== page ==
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Marathon Running Preparation
Practice Makes Perfect

by Claudia Piepenburg - from Road Runner Sports Run Today Newsletter

It’s a good idea to do a trial run a few weeks before your big race on the race course or a simulated course -- this is particularly important for a marathon.

The Marathon Course

Do a trial run on the course if your race is local. If you’re gearing up for a marathon, run just the last 10-12 miles. The purpose of the trial run is to become familiar with the course. You don’t want any surprises on race day! (Like a mile long hill at the 20-mile mark of a marathon or a hairpin turn you weren’t expecting.)

If the race is out-of-town you have two alternatives. Get a course map indicating elevations. Most races, marathons in particular, publish course maps on entry forms. Course maps are also usually published online. Contact the race director if you’re having trouble finding a map. Once you have the map find a course near you that’s similar. If you live in a part of the country that’s flat and part of the course is hilly, you’ll have to improvise – try running the route on a treadmill. On the other hand, if you have the time (and money!) to travel to the race destination city a few days early, you can practice on the real thing!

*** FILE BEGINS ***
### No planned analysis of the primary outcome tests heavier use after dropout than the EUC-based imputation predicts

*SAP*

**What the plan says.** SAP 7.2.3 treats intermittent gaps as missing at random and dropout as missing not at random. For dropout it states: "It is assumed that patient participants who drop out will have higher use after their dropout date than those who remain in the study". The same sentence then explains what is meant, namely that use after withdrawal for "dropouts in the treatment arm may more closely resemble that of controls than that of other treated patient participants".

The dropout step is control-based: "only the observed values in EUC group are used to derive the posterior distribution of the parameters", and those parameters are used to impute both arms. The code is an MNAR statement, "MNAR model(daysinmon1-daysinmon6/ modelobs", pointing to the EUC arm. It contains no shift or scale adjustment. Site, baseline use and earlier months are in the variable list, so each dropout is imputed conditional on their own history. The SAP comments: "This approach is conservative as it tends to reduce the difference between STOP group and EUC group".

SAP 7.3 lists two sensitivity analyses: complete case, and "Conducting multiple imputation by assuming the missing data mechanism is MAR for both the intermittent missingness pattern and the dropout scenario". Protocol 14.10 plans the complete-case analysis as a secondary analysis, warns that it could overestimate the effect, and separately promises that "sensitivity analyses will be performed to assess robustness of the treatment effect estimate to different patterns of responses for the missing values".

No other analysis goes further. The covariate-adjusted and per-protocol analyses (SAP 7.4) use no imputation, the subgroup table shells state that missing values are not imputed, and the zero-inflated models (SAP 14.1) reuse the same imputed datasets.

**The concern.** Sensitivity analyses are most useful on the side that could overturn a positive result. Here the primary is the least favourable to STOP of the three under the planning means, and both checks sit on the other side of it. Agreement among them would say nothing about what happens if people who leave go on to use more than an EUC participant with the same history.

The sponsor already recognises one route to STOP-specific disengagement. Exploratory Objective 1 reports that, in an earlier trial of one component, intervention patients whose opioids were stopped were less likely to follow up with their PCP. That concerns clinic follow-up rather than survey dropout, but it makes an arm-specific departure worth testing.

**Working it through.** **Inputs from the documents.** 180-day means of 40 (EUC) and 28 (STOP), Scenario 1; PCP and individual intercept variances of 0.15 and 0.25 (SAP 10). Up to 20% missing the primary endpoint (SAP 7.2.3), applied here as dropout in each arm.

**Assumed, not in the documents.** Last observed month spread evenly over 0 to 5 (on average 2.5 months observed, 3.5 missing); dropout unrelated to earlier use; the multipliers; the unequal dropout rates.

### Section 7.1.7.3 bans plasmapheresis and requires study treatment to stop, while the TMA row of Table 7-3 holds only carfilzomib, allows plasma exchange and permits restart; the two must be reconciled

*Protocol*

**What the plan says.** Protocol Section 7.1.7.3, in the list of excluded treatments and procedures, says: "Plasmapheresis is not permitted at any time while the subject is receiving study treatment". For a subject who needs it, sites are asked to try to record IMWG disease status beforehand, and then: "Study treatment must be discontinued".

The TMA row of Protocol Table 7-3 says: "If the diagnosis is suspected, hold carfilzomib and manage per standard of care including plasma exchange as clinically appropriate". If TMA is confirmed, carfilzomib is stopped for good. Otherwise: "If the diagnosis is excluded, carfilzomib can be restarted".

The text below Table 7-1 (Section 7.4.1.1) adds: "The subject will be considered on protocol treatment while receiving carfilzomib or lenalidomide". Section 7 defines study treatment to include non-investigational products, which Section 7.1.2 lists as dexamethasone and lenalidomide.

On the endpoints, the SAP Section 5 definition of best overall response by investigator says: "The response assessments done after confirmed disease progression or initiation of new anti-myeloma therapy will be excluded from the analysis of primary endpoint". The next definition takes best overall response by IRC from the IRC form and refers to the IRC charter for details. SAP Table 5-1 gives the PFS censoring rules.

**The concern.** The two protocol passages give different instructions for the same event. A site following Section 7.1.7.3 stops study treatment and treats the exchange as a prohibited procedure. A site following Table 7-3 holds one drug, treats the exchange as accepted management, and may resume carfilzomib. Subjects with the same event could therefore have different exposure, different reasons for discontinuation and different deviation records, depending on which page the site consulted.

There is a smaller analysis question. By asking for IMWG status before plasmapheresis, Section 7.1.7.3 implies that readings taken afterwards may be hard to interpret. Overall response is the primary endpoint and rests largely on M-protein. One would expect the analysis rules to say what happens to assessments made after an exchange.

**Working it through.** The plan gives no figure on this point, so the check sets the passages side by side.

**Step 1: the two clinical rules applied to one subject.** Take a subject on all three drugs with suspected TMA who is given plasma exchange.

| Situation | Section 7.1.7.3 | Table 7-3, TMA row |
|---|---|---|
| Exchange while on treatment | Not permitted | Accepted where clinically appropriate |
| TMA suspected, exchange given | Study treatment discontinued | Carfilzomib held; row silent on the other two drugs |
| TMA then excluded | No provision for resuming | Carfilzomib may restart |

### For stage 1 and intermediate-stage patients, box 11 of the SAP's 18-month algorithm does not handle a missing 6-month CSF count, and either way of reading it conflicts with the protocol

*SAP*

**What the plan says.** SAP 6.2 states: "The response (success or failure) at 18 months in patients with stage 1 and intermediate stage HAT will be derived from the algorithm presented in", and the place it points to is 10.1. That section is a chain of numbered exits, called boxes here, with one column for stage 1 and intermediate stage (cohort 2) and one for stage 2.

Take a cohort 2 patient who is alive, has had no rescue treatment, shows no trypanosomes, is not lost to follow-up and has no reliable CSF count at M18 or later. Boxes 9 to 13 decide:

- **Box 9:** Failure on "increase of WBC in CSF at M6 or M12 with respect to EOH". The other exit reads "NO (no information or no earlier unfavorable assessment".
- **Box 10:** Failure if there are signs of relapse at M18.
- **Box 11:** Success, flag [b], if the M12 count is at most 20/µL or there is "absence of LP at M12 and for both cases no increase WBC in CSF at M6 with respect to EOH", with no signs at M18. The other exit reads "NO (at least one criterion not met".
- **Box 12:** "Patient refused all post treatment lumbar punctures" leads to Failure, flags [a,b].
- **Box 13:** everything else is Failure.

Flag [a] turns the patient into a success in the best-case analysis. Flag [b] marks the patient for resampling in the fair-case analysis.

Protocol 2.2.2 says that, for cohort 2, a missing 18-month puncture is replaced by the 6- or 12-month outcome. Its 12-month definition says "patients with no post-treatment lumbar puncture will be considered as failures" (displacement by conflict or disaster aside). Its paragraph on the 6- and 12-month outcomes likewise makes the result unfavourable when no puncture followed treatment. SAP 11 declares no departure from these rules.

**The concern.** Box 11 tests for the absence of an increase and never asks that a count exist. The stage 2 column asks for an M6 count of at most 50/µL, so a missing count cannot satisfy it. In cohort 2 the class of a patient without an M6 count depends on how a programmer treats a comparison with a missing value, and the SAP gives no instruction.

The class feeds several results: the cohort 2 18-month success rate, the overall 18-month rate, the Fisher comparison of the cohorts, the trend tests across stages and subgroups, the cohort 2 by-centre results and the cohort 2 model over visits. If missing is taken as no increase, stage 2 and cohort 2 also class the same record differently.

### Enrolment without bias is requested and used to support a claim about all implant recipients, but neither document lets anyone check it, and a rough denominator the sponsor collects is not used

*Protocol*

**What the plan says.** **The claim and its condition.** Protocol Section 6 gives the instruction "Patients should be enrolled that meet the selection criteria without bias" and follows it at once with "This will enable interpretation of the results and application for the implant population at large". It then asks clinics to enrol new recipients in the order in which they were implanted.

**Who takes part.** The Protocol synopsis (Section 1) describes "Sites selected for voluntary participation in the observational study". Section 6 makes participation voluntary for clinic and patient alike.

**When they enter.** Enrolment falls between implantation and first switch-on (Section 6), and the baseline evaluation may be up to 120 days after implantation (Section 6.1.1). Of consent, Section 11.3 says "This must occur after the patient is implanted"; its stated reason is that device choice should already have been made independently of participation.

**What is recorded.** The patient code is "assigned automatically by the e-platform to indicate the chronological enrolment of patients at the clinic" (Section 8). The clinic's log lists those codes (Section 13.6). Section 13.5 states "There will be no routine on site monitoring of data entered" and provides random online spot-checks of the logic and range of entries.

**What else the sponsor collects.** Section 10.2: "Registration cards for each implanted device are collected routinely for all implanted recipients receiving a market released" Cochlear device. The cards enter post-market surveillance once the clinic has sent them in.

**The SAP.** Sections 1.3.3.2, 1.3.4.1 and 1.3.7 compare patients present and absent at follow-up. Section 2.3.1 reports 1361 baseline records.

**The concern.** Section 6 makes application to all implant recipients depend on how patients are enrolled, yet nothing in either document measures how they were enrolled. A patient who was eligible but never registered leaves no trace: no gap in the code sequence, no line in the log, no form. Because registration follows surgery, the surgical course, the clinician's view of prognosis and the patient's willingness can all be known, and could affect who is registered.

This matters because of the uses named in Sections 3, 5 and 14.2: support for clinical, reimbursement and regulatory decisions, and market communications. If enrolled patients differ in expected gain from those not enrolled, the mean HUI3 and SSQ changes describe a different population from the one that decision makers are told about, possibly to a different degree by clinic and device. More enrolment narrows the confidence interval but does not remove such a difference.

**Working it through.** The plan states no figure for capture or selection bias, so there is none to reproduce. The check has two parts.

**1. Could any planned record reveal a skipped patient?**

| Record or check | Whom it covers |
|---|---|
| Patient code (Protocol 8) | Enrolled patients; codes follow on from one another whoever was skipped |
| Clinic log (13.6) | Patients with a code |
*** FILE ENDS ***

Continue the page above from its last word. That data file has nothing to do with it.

Do Your Trial Run at Your Pace

Except for the last few hundred yards when you can pick it up, run your trial at the same pace you run your easy days. Remember, this is a run designed to familiarize yourself with the course. It isn’t a time trial.

Know the Marathon Starting Time

Begin your run at race time. If the race starts at 8:00 a.m. and you’re planning on getting up at 6:00a.m. on race day, get up at 6:00 the day of your trial run. DO EVERYTHING ON TRIAL RUN DAY THE SAME AS YOU’LL DO IT ON RACE DAY. In other words, if you’re planning on eating prior to the race, eat before the run. Drink the same liquids you’ll drink on race day. Lay everything out the same way you’ll lay things out on race day. If you’re one of those people who likes to take a shower before the race, take a shower trial run morning. Your objective is to mimic everything on trial run morning you’ll be doing on race day.